Intel will bring its wireless display technology to mobile devices like smartphones and tablets, company executives said last week.
The company's Wi-Di technology enables consumers to wirelessly transmit images and video from a PC to a high-definition TV screen. The technology will likely appear in devices such as netbooks, tablets and handheld devices, said Kerry Forrell, wireless display product manager at Intel.
"We fully expect to take the technology there," Forrell said, but he couldn't provide a time frame in which the technology would reach handheld devices.
At an investor conference earlier this week, Intel CEO Paul Otellini said Wi-Di technology bundled with Intel-based devices could make it easier for users to view HD content stored on gadgets like mobile phones on larger screens.
"What we want to do is have better out-of-box usage experience. What we'll be doing over the next few years is take the Wi-Di capability that's in the laptop today and extend that into all the Intel platforms," Otellini said. "Any of the Intel-based devices you have will be able to handle that seamless wireless communication of HD video between that device and the big screen."
Video quality from home camcorders is also improving, and there is an increasing interest in viewing such content on big screens, Forrell said.
Wi-Di involves software that uses the graphics capabilities inside Intel's Core processors and a wireless chipset to create a point-to-point Wi-Fi connection between the TV set and PC. The software automates the process of transmitting images from the PC to the TV.
But Intel's immediate focus is to put the technology in more PCs, Forrell said. The technology is currently available with PCs that carry Intel's Core i5 and Core i7 chips, and will soon become available with Intel's Core i3 processors. The technology will also become available in laptops in China and Europe soon.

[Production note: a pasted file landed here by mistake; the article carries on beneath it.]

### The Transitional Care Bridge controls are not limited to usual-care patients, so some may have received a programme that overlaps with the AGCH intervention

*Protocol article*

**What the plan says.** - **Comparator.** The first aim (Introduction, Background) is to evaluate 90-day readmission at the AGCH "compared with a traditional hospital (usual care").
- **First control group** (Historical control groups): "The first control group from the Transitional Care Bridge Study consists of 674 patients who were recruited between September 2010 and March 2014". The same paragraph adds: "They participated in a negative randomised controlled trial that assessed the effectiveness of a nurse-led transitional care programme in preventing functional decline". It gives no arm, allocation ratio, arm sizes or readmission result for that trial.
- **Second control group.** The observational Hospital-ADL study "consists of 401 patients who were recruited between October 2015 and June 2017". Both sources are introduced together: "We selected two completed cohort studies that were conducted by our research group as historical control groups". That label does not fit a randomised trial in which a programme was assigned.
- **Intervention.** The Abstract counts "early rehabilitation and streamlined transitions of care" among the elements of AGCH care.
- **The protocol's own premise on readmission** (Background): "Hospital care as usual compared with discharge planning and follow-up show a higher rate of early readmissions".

In addition to spreading Wi-Di, the company is trying to make it easier to use. Currently, a wireless receiver box needs to be attached to the TV. Forrell said eventually the wireless functionality could be integrated into TVs.
"We will over time add this as a function to multifunction devices including TVs," he said.
The company is also confident that Wi-Fi technology will be able to handle transmission of high-definition content to TV sets. There is a half-second delay in displaying content between when it reaches a laptop to when it is shown on a TV. Over time, the company will try to cut that delay, Forrell said.
Commercial applications of the technology could include wireless transmission of presentations to a projector, Forrell said. There is also growing interest in watching 3D content on TVs, and Intel will develop the technology for transmission of such content.
Intel's Wi-Di could face competition from consumer electronics companies, which already sell internet-ready devices capable of bringing online videos and movies to TVs. For example, Nintendo's Wii gaming console streams content from Netflix to TVs. Companies like LG and Samsung also sell TVs and Blu-ray players that are capable of streaming movies directly from online movie sites.
While consumer electronics makers are partnering with content providers to optimize content for HDTV screens, Intel is focused on developing the technology, Forrell said. It is primarily up to the content providers to optimize applications and content for Wi-Di.